Three Reasons Why Service at Adams State is for Suckers

WATCHING ADAMS COMMENTARY – 10/31/16

asu-meetingWhen I started in academia, I quickly learned that there are three fundamental pillars to a good faculty member: teaching, scholarship, and service. I’ve noticed that many of my more observant colleagues have come to focus on the first two and are wisely avoiding any more of the third than they have to. Which is too bad, of course, because shared governance is a vital component of any institution and certainly impacts faculty, staff, and students alike. But what I have come to surmise here at ASU arises out of a deeply flawed and problematic campus culture that leads to a pragmatic conclusion, however glib: university service at Adams State is for suckers.

Teaching is likely why many of us got into the professoriate in the first place; interacting with students in our areas of expertise is deeply fulfilling and is probably the biggest consolation prize for all the bureaucracy, low pay, and negative office politics we try to avoid. Scholarship is likely the other main reason; researching and publishing on the topics that animate our intellectual lives keeps our teaching relevant and can elevate our career trajectories (and perhaps rub off on a worthy supporting institution). Years ago, I would have written a passionate defense of university service, as well, but not at ASU today. Here are the three major reasons why I believe service at ASU is somewhere between a fool’s errand and flirtation with career suicide.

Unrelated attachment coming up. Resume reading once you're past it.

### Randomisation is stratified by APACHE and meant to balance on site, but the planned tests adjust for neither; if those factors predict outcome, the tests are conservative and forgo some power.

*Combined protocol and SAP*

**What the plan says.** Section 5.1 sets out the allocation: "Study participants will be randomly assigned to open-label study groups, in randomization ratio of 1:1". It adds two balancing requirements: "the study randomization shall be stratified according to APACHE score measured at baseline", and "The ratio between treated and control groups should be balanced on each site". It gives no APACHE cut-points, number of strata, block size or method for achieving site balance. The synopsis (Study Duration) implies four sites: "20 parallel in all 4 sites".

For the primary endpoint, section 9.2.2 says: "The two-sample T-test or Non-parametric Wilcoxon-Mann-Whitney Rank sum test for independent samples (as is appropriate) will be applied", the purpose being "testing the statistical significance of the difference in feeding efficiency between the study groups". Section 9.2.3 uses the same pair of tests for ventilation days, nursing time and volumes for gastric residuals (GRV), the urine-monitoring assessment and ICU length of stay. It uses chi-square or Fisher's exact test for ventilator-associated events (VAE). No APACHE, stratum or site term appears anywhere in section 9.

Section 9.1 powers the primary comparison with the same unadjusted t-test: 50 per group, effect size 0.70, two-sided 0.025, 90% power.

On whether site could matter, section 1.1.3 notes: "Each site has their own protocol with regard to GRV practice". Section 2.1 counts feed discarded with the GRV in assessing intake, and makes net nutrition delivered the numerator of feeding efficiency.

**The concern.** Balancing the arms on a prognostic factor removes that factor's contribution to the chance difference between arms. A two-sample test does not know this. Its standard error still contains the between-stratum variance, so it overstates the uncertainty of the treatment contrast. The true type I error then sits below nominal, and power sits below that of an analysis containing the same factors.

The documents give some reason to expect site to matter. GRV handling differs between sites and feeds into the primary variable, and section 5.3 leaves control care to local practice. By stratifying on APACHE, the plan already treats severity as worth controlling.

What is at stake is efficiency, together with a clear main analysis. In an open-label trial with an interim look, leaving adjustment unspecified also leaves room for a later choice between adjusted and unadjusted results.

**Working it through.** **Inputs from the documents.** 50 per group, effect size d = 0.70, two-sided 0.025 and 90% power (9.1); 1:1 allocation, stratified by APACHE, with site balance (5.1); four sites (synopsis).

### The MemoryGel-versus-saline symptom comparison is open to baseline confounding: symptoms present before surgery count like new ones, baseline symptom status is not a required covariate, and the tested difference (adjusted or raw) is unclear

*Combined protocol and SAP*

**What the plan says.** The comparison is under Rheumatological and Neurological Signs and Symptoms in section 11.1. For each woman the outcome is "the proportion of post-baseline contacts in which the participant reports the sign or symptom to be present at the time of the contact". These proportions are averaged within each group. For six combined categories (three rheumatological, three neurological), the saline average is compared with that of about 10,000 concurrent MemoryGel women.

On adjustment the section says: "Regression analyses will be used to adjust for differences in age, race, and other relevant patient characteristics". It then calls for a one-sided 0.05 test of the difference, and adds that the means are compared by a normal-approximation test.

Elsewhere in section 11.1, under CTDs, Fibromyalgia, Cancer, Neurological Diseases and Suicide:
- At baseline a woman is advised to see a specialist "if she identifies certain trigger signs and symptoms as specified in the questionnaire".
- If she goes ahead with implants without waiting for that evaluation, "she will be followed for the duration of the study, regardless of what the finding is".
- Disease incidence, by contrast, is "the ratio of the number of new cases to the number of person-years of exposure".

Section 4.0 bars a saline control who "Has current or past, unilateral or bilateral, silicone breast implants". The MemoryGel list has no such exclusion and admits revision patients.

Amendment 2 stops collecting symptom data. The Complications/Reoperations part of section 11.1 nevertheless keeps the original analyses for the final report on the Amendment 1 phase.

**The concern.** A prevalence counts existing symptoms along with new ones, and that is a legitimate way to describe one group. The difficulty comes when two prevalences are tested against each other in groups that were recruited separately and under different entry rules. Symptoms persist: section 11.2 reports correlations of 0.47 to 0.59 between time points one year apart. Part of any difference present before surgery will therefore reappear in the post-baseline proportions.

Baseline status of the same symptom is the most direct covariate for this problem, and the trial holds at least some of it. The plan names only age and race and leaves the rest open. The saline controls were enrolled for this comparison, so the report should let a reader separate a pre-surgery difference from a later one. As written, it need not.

1. Higher education doesn’t recognize university service especially favorably

Admittedly, this is a general problem in higher education, made especially intractable at an isolated rural university. Unlike a professor behind a lectern or one published in an academic journal, serving on a committee may be little more than a warm body who shows up to approve meeting minutes (if any minutes are taken and posted, at all). Typically, committee work tends to take credit for any improvement – however immeasurable – while deflecting elsewhere responsibility for any deficiency. While any faculty member can distinguish themselves with strong student evaluations and a rigorous publication record, filling a CV with university service tends to say very little about the professor in particular.

At ASU, this is made worse by its isolated, rural location that can very well bury a professor in committee work with no end in sight and diminished ability to remain a competitive and relevant member of their peers outside their own university. A heavy commitment to university service at ASU could brand a professor as a “lifer” with little chance of escaping because their CV won’t reflect more research and publications than they have in their limited bid at the third leg of this trifecta. Given heavy teaching loads as the norm and an almost endless bid for committee work, it’s entirely likely that scholarship is an afterthought at ASU that nobody other than each individual faculty member can fight to maintain. And don’t even get me started with overloading courses online for extra pay.


2. ASU’s shared governance is broken and the administration prefers it that way